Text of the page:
PI: Joseph Holden (University of Leeds)
Co-I: Mette Termansen (University of Leeds), Pippa Chapman (University of Leeds), Timothy Burt (Durham University), Christina Prell (University of Sheffield), Mark Reed (University of Aberdeen), Brian Irvine (University of Leeds), Klaus Hubacek (University of Maryland), Michael Kirkby (University of Leeds), Lindsay Stringer (University of Leeds)
Overview: This project is about predicting the future of the UK uplands and informing people about how they might best respond and adapt to change. It is a follow-on project which will communicate findings from the 'Sustainable Uplands' project to interested parties and lay audiences.
After working with farmers and other stakeholders to determine their concerns about the future, scientists and social scientists gathered data and produced models. The models feature variables such as changes in the environment, human behaviour or policy such as farm subsidies, different sheep-stocking rates, heather burning practice, tree planting or rainfall patterns due to climate change. By changing these variables, the models can predict impacts upon farm incomes, water quality, carbon storage, biodiversity, and sheep, grouse or salmon populations etc.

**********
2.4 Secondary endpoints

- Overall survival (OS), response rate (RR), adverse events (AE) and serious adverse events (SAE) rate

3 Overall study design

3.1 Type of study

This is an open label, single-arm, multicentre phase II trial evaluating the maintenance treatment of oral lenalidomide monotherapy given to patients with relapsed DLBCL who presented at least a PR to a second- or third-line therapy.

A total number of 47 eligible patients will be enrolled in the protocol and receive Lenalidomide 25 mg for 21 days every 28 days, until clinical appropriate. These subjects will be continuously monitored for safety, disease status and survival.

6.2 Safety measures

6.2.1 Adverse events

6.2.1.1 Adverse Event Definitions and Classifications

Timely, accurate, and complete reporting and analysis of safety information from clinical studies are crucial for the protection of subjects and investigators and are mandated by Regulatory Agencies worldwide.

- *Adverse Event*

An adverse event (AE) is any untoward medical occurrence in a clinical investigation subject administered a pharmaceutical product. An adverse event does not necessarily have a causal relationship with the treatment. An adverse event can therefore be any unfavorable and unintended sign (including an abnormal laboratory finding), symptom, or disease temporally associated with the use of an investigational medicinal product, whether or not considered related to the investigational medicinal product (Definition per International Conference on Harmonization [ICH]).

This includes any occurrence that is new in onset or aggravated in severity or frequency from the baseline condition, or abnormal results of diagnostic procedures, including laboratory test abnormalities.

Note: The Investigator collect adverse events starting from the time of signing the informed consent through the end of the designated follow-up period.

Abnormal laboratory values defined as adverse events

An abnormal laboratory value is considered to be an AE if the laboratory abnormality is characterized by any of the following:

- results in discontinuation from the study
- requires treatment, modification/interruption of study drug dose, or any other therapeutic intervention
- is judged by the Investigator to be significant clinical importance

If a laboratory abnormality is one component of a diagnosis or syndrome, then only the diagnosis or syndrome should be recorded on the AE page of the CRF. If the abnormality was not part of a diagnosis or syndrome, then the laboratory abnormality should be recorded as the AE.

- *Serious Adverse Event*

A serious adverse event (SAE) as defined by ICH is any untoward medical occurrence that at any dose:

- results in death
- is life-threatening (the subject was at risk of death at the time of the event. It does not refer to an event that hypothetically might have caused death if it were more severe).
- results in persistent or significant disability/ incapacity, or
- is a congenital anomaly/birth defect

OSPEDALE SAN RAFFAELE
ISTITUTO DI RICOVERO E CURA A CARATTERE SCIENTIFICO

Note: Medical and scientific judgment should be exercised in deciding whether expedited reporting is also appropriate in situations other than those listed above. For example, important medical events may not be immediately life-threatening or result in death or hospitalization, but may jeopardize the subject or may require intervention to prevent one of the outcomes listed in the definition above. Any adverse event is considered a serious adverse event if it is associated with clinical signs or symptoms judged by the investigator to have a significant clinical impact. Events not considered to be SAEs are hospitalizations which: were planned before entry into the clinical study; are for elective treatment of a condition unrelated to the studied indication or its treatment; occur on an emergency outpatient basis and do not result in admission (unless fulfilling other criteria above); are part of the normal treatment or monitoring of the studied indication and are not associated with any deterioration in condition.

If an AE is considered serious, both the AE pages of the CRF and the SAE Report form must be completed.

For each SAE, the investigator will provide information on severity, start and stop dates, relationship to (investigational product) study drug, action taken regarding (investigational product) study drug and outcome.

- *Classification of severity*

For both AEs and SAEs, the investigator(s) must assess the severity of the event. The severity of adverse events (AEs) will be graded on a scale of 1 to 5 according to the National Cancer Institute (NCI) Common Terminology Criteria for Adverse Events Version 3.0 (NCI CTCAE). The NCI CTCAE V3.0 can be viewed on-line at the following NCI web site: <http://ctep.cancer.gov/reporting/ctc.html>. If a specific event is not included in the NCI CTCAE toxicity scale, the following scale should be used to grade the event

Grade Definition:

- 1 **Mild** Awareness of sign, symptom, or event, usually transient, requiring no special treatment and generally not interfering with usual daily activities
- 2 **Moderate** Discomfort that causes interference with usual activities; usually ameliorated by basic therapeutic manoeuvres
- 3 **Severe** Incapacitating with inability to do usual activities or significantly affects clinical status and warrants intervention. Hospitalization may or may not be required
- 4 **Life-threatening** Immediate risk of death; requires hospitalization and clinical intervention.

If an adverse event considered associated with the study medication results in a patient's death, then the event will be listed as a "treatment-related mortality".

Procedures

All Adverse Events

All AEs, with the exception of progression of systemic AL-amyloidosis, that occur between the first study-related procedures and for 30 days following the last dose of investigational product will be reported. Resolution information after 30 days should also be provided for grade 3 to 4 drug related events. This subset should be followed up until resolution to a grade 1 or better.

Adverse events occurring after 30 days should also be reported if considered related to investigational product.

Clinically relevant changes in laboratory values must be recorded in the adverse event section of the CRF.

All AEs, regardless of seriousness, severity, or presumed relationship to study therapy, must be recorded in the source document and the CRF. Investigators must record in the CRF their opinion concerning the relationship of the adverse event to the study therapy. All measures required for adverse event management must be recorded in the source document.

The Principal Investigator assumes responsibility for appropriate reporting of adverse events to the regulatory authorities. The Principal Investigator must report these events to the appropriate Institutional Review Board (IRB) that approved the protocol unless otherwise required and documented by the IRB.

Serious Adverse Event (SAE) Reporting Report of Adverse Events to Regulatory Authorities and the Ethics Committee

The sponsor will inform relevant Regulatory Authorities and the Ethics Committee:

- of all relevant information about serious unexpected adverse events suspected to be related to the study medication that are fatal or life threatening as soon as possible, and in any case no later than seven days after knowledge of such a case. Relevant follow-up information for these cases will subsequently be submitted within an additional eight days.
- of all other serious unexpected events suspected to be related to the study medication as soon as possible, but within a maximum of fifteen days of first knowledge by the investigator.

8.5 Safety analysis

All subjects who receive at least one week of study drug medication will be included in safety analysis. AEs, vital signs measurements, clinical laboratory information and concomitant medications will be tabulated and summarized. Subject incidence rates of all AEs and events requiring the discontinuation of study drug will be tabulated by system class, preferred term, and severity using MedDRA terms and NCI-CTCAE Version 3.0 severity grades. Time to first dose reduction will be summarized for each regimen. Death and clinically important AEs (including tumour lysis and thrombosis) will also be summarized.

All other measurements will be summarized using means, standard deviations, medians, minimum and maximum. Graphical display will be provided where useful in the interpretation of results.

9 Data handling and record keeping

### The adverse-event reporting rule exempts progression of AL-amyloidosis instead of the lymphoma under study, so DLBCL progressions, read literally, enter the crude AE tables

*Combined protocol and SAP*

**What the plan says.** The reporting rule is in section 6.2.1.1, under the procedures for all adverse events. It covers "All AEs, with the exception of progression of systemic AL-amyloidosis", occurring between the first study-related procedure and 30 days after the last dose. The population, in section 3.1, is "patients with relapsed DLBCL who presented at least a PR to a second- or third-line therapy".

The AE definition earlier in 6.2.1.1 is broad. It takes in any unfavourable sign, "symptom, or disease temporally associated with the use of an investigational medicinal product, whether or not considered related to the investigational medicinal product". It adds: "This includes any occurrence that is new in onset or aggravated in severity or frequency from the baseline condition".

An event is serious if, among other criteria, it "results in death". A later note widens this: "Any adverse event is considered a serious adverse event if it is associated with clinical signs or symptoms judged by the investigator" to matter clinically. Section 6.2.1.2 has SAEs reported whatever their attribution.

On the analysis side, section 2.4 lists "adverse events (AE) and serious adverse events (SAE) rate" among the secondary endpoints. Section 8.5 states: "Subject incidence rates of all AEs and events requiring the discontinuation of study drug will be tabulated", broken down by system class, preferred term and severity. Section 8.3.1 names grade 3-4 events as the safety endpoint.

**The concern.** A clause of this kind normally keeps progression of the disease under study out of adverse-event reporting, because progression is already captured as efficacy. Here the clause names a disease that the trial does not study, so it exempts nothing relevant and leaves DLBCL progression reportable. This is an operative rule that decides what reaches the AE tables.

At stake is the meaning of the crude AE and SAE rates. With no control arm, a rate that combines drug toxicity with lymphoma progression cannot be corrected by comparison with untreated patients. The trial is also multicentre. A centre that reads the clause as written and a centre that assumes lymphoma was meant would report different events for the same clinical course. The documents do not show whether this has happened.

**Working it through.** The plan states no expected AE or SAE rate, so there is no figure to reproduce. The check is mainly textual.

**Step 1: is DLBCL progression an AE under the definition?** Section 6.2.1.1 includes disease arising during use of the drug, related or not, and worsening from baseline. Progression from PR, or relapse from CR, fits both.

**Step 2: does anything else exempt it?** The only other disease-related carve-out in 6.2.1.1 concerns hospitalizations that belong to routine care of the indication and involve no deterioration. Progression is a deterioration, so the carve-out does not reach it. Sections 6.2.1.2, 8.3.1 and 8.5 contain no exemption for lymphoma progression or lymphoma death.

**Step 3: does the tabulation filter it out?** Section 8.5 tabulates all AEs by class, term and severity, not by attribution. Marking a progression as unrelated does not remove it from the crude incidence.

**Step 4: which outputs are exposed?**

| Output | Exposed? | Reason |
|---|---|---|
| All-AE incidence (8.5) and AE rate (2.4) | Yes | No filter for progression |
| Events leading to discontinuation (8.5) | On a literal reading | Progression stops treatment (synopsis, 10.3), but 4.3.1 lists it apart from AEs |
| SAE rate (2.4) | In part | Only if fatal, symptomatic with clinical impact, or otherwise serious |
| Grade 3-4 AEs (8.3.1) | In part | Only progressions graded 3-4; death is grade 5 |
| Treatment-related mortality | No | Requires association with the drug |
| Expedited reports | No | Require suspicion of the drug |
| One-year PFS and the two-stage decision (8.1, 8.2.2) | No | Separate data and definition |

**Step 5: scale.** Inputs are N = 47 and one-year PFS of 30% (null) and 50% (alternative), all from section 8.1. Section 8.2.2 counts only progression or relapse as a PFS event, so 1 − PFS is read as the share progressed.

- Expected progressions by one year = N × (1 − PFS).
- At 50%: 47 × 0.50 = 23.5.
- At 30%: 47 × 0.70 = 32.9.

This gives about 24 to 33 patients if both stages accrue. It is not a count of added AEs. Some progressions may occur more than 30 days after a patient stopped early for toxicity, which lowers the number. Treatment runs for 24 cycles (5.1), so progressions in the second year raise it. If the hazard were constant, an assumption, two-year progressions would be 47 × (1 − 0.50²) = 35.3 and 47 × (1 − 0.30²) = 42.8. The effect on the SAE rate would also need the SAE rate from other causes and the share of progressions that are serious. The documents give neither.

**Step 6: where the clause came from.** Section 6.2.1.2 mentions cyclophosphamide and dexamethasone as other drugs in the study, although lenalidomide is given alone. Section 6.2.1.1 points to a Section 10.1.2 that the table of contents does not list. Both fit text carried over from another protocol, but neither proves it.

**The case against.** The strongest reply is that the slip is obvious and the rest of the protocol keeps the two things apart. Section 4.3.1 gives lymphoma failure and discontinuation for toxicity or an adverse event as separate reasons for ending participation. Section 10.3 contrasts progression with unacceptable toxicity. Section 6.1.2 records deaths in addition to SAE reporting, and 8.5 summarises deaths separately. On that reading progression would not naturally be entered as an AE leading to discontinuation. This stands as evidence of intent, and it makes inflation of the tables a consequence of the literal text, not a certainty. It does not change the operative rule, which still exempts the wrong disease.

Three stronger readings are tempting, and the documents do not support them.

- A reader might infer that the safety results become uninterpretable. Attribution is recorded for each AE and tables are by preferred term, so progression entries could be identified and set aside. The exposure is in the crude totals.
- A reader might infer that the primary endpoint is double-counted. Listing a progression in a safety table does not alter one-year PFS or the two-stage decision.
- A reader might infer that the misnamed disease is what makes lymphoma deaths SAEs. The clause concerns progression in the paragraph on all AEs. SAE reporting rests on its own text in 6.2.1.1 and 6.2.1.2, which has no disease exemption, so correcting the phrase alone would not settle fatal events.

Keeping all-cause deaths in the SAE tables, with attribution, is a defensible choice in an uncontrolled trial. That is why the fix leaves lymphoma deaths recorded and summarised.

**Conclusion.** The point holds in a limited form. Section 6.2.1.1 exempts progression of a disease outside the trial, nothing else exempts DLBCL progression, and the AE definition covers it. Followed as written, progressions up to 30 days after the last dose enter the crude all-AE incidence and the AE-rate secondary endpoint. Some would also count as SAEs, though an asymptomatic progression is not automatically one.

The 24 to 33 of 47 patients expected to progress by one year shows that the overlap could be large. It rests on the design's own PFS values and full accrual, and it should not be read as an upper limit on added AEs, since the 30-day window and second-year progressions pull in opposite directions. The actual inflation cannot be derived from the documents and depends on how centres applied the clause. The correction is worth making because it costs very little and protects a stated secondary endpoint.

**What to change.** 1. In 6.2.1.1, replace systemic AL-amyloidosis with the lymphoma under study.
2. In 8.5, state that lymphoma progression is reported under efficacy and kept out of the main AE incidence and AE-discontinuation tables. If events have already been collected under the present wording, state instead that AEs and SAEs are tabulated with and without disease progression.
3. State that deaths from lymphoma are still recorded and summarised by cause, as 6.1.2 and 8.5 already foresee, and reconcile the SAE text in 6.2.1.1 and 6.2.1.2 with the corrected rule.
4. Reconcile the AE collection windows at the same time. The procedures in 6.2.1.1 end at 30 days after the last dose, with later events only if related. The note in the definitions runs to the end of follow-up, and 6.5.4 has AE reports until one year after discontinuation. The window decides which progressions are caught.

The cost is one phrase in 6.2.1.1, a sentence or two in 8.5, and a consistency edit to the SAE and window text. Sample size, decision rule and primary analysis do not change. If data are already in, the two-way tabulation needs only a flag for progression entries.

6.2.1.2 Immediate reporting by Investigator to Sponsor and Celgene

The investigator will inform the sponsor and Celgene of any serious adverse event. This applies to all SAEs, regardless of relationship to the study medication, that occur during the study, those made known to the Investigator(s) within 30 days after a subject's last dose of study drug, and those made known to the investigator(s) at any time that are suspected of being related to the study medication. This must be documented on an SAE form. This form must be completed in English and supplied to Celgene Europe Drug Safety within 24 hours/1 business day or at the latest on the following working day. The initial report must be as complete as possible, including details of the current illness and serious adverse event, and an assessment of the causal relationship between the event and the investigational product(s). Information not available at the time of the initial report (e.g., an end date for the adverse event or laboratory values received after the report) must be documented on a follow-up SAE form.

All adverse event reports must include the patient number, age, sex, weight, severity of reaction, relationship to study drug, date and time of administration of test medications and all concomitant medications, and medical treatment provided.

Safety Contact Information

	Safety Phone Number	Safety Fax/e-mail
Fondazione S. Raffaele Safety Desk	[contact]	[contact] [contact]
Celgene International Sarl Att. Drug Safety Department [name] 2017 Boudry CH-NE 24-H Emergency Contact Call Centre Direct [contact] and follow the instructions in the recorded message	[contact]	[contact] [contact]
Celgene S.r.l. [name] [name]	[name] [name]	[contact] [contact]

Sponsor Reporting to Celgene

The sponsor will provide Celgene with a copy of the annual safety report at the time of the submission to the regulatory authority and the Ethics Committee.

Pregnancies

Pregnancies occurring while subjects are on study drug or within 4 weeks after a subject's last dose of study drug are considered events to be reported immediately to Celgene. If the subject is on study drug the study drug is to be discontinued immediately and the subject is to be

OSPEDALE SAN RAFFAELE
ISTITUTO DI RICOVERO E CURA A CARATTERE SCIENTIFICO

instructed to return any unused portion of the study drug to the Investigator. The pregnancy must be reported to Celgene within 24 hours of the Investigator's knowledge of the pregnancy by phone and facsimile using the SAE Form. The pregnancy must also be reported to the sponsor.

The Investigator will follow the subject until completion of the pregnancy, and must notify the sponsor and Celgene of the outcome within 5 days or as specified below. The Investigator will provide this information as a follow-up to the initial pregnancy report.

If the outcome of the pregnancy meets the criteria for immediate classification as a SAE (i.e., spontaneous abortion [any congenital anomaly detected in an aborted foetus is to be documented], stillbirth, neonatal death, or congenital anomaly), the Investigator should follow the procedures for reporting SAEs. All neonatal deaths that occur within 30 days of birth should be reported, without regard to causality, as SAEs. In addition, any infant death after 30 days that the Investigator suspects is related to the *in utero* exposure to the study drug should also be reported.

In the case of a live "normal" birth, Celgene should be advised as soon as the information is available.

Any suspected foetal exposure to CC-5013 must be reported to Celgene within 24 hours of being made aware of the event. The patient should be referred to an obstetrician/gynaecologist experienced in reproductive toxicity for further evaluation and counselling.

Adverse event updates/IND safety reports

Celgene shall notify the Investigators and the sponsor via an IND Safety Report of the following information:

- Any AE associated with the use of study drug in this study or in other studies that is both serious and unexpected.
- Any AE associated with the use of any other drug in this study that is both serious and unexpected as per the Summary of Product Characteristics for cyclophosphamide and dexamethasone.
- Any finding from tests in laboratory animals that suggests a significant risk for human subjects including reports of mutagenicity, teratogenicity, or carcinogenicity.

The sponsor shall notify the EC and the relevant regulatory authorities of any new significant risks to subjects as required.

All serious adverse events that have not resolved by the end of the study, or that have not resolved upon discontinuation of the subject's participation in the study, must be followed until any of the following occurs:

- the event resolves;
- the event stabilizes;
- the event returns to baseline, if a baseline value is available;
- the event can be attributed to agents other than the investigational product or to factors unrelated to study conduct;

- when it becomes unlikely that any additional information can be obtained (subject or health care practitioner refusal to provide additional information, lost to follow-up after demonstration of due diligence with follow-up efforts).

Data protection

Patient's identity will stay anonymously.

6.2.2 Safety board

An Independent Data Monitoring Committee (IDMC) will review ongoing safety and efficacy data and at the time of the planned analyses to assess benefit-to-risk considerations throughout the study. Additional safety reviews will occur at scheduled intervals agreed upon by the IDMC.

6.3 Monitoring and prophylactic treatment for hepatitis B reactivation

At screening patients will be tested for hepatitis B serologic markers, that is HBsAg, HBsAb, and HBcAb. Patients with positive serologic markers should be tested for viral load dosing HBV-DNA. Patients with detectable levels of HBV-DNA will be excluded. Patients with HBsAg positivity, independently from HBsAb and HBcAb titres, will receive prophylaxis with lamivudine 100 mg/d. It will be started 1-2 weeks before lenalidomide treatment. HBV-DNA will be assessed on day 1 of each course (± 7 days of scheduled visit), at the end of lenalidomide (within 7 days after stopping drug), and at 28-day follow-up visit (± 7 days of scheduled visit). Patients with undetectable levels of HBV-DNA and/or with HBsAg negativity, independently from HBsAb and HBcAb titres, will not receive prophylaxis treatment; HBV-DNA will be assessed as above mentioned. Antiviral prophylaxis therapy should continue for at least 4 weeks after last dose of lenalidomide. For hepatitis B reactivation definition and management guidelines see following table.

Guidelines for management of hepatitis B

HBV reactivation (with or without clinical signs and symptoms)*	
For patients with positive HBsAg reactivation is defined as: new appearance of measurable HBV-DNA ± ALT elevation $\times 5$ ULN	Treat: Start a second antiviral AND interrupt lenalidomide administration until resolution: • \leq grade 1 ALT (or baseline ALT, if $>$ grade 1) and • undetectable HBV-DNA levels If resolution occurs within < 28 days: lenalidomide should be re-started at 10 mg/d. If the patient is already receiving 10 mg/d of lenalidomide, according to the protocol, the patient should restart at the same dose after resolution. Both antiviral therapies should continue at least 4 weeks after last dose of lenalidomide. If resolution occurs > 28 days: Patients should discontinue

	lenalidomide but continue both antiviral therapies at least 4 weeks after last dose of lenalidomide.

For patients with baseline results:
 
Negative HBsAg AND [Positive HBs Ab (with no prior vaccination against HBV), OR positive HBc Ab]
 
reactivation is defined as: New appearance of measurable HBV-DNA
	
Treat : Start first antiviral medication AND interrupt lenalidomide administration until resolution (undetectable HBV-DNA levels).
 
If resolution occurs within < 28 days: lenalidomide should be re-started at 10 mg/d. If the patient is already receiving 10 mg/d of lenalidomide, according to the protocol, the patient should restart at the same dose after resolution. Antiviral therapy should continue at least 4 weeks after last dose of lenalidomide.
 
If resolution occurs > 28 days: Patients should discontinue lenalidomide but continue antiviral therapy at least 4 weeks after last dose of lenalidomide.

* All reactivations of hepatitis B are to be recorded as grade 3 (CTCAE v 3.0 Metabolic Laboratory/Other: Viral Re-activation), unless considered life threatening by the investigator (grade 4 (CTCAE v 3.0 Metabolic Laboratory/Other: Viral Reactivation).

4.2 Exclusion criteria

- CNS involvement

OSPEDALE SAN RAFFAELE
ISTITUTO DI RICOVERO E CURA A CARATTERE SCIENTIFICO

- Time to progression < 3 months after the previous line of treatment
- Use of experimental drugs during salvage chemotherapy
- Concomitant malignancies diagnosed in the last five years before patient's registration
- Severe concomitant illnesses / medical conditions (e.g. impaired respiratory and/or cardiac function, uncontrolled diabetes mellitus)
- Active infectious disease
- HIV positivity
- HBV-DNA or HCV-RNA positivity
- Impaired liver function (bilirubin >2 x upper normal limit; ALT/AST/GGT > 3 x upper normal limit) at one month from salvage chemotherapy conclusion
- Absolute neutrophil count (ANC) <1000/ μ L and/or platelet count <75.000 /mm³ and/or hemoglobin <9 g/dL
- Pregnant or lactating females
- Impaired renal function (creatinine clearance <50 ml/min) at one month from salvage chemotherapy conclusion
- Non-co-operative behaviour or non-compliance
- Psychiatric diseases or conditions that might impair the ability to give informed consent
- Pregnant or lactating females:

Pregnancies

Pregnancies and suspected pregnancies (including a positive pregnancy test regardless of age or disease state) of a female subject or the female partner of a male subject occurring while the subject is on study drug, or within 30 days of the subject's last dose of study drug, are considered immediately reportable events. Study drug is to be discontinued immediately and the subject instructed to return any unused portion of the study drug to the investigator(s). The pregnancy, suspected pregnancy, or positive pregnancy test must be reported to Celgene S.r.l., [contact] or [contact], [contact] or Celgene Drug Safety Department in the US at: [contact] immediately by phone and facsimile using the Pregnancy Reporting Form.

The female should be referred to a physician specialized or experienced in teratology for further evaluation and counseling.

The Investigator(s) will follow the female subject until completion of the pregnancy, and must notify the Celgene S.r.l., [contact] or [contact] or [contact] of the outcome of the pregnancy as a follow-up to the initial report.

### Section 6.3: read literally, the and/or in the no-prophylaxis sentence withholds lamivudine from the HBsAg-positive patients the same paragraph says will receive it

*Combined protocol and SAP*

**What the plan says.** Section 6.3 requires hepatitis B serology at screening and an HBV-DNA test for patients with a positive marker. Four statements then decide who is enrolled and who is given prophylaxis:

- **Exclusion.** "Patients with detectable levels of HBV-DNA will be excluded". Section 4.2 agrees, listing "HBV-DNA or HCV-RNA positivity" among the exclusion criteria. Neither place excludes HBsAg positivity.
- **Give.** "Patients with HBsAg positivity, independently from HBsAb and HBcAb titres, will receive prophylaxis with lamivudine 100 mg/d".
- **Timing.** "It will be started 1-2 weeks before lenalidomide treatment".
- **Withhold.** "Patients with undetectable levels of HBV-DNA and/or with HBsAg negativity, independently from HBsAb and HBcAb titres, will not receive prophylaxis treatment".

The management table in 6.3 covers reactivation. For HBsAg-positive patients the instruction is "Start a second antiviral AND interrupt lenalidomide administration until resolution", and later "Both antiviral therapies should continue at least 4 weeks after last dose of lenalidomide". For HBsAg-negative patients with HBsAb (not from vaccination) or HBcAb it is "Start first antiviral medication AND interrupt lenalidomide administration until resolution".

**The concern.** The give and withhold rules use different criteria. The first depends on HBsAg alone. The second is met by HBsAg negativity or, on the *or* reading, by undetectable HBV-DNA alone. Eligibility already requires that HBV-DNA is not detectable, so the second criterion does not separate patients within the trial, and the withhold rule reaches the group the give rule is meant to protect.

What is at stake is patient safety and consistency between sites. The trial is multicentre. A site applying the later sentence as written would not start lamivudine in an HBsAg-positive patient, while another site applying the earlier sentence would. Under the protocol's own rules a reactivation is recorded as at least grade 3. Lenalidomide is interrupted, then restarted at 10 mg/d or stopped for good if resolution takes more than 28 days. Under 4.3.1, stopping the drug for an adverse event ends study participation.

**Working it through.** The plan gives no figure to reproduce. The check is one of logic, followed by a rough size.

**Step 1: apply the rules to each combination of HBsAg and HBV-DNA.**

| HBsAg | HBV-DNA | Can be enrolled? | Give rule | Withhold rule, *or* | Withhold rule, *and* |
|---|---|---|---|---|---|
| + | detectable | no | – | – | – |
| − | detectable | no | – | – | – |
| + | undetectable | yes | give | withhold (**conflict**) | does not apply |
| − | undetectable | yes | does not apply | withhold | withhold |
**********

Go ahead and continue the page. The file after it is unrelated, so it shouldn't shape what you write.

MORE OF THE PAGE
This project will disseminate key findings from the models and new methods to policy-makers, upland end-users (businesses, charities, those living, working and playing in the uplands, government organisations etc.) and other social science researchers. Films, information sheets, workshops and policy briefs will be used. Information will be posted to people and will be available on websites and in upland visitor centres. There will be an effort to publicise and popularise the work using the media.
Start date: 14 September 2009
End date: 13 November 2010
Funder: Economic and Social Research Council (ESRC)